Editors' ChoiceCancer

A two-step program preventing bone metastatic relapse

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Science Translational Medicine  27 Nov 2019:
Vol. 11, Issue 520, eaaz9759
DOI: 10.1126/scitranslmed.aaz9759


Treating bone metastatic prostate cancer with docetaxel nanoparticles and denosumab averts tumor regrowth.

Bone metastases are incurable and associated with decreased patient survival rates. For a majority of patients with prostate cancer, bone metastases occur after the failure of initial androgen deprivation therapy. Taxane chemotherapy is the primary second line of treatment for these patients, although bone metastatic relapse is common. Many prostate cancer bone lesions are osteolytic or mixed, indicating increased bone-resorbing osteoclast activation. In patients with breast cancer, aromatase inhibitor–induced bone loss is targeted with denosumab to block osteoclast function. Neither therapy prevents tumor progression or relapse in the bone microenvironment.

Labhasetwar and colleagues recently developed biodegradable, taxane-loaded nanoparticles that preferentially localize to prostate cancer bone metastases. The authors injected docetaxel nanoparticles intravenously in immunocompromised mice after the establishment of intratibial-injected PC3 human prostate cancer cells. Microcomputed tomography measured alterations in bone structure, bioluminescence assessed tumor burden, and changes in body weight indicated toxicity. Treatment with the docetaxel nanoparticles every 4 weeks blocked tumor regrowth between treatments. With this repeated single-agent dosing regimen, almost complete regression occurred at 21 weeks, with relapse at 42 weeks. To improve outcomes, the authors co-injected docetaxel nanoparticles and denosumab every 4 weeks for 4 total treatments. Mice under the combined treatment did not experience tumor regrowth. Conversely, denosumab alone resulted in tumor relapse at 36 weeks. Thus, the combination of docetaxel nanoparticles and denosumab prevented the relapse of bone metastatic prostate cancer.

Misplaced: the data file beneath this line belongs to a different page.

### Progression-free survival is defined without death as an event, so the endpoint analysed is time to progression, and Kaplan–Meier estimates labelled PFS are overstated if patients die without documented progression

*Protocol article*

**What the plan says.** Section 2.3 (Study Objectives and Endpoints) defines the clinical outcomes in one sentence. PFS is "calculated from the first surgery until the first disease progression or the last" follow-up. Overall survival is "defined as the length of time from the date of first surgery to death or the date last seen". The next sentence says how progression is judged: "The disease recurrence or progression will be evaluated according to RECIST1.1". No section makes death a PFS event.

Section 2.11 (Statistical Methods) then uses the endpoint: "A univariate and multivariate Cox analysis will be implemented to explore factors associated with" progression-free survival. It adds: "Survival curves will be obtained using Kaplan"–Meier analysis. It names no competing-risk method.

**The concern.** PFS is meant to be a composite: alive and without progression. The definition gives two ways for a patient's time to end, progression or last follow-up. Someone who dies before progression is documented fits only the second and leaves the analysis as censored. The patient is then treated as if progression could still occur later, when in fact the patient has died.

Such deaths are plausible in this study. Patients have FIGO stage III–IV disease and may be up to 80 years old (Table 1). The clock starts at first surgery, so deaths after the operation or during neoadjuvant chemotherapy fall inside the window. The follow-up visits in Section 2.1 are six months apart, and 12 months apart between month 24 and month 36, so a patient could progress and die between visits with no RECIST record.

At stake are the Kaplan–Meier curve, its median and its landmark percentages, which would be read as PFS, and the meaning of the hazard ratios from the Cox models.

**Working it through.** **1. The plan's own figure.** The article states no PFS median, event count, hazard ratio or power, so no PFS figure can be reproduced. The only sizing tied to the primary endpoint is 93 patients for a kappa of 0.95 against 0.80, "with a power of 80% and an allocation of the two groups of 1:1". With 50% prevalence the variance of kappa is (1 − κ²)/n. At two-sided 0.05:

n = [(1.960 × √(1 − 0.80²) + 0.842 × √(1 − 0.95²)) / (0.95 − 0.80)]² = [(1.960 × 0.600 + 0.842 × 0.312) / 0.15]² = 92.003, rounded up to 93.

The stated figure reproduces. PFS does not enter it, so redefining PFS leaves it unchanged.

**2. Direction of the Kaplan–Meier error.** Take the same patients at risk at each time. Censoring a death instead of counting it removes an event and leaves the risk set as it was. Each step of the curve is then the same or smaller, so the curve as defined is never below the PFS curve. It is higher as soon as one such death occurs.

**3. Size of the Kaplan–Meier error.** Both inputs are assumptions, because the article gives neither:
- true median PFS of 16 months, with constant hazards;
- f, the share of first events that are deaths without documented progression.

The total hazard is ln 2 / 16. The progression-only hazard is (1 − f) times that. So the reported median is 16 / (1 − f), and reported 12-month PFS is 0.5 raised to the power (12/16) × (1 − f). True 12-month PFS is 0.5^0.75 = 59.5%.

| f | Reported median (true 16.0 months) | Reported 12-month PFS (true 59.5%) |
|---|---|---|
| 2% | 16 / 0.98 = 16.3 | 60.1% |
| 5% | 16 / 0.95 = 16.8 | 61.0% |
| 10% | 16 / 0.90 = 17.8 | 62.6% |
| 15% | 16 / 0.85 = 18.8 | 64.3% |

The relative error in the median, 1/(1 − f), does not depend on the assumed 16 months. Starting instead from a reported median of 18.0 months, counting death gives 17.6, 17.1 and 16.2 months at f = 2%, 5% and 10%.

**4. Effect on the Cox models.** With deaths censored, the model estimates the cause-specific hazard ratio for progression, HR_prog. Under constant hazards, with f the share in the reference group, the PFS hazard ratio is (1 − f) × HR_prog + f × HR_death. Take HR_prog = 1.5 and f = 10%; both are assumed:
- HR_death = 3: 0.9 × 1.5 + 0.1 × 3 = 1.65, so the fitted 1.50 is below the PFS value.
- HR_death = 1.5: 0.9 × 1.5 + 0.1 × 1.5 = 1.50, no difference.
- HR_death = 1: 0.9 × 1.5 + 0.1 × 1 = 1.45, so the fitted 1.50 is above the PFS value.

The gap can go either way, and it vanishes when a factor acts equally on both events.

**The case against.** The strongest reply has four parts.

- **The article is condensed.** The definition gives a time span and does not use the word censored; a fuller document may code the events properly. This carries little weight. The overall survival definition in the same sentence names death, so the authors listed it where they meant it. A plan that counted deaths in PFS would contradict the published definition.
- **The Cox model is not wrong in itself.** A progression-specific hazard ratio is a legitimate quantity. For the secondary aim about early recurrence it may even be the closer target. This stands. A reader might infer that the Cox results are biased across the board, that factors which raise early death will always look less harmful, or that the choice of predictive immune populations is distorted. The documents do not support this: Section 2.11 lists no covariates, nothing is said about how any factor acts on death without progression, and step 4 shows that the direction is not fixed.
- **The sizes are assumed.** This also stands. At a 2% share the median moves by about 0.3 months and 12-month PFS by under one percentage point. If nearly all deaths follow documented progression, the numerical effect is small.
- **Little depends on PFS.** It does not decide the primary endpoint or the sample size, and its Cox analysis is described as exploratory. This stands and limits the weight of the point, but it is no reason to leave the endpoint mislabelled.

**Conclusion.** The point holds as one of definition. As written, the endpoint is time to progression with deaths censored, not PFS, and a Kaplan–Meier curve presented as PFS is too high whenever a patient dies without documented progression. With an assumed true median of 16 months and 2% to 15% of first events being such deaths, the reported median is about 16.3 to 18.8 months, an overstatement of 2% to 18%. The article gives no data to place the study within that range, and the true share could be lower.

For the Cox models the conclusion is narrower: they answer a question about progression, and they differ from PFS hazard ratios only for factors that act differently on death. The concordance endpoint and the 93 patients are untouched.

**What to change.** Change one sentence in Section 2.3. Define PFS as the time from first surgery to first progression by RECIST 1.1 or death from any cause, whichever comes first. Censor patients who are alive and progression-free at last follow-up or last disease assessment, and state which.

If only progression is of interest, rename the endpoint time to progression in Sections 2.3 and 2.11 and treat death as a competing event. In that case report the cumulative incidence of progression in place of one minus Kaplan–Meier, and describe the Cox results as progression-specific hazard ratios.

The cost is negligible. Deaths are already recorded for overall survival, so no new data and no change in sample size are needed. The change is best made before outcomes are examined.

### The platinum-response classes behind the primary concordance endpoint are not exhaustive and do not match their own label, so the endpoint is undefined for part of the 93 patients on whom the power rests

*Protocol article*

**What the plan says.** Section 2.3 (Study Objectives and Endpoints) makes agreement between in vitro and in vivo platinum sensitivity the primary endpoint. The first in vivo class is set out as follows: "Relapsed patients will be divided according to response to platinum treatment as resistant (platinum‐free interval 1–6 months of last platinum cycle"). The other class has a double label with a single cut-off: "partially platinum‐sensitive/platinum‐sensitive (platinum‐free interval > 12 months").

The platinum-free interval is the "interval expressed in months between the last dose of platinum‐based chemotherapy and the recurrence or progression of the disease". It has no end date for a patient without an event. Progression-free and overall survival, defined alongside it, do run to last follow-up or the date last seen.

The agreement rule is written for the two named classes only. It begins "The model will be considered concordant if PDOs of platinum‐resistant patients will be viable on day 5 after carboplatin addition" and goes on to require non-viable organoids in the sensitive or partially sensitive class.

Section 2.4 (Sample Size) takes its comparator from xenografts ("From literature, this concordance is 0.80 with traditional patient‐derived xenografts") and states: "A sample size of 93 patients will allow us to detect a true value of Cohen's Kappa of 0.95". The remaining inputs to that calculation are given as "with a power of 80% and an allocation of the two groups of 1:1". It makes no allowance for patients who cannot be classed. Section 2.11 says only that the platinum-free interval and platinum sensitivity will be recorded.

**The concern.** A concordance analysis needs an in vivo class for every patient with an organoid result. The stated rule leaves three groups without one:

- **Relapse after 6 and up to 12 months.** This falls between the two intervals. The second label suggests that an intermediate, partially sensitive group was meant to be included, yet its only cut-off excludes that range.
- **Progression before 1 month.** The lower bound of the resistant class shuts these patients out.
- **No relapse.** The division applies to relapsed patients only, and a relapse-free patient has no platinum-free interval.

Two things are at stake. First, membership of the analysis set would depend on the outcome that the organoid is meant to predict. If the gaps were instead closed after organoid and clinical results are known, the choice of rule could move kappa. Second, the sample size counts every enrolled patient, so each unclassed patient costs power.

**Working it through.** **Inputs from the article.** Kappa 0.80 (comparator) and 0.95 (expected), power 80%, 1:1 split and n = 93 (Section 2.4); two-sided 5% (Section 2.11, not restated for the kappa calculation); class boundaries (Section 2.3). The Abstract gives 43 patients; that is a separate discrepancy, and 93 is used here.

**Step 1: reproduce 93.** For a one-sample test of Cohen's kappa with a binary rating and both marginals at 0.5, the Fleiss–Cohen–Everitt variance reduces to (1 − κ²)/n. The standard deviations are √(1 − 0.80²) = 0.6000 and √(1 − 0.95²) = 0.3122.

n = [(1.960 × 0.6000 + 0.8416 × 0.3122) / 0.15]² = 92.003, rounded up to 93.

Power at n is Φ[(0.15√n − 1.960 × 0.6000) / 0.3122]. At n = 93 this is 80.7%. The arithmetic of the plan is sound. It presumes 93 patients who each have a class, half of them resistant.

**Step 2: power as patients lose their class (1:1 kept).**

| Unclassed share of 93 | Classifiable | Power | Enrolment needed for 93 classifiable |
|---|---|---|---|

Ongoing clinical trials are assessing the effect of denosumab in patients with established bone metastases. Currently, denosumab is only U.S. Food and Drug Administration–approved for use in patients without metastatic disease and in prostate cancer patients receiving androgen deprivation therapy. Docetaxel is approved for patients with metastatic prostate cancer who fail androgen deprivation therapy but is primarily administered as an unbound drug in a polysorbate 80 solution, and additional testing may be required for approval of the nanoparticle-bound form. Additional studies will also be needed to assess the effects of the combination treatment in the presence of a functional immune system as denosumab can induce immunosuppression, which is masked in immunocompromised mice. Combination therapy with denosumab and docetaxel nanoparticles represents a potential method to prevent metastatic relapse and improve metastatic cancer survival rates.

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